I did not start practicing Ashtanga Yoga one year ago; in fact, I first got in touch with Ashtanga Yoga about nine years ago. But while there was a time when I did practice quite often (like maybe three or four times a week), I never came close to having a daily practice until about one year ago.
This is a write-up of my experiences during this first year of daily Ashtanga practice and the lessons I have learned along the way.
It became easier to practice in the early morning. I have always hated getting up early (and what I considered early in the past is now about the time I finish my practice) and had severe problems doing so in the past. It is still a struggle every morning, but altogether it seems that a continuous practice does ease the struggle a bit.
Also, in the past when I practiced Yoga in the morning (even as late as 10 o’clock or so), I felt extremely inflexible, much more so than in the evening (another reason I didn’t like to practice in the morning). While this is not surprising (after getting up, the body has been almost motionless for many hours), these days, I don’t think there is a big difference in my flexibility whether I practice in the morning or in the evening. Then again, I cannot really compare since I don’t practice in the evenings any more; still, I know that I feel much more flexible in the mornings now as compared to the past (which of course might also be due to the fact that I simply did become more flexible over the course of the last year).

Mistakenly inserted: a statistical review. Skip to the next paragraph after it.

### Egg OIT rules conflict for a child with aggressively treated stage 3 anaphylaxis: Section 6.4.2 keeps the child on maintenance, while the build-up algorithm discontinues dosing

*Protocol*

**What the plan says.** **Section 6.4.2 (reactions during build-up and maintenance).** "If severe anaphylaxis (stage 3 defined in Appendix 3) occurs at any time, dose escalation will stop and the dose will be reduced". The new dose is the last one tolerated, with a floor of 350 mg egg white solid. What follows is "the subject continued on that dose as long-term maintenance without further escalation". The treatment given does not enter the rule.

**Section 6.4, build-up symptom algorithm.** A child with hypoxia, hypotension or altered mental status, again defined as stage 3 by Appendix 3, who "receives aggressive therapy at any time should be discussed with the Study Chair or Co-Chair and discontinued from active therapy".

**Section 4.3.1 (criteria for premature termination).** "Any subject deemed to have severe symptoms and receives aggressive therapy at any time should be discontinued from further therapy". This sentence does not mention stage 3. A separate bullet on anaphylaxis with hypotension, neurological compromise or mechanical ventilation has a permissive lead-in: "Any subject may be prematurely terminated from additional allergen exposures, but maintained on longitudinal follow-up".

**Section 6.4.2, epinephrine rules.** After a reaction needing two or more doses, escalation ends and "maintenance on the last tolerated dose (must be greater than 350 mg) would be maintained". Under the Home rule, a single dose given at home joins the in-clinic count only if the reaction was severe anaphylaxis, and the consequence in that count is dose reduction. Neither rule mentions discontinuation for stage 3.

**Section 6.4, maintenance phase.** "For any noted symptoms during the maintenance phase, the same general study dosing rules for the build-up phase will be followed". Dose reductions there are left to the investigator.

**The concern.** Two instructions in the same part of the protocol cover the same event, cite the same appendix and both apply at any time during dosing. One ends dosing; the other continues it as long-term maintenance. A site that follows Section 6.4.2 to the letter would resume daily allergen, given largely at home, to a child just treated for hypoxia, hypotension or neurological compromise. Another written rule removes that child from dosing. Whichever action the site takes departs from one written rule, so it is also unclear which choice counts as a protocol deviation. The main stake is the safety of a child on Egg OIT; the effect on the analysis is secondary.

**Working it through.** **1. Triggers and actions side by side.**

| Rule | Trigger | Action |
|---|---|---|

The practice feels shorter. In the past, it often felt as if it never ended (even though I only practice half of the Primary Series). This is most likely the same effect as when, for instance, you walk the same way every day — it feels very long in the beginning when you don’t know it very well yet, but after some time, it starts to feel shorter and shorter.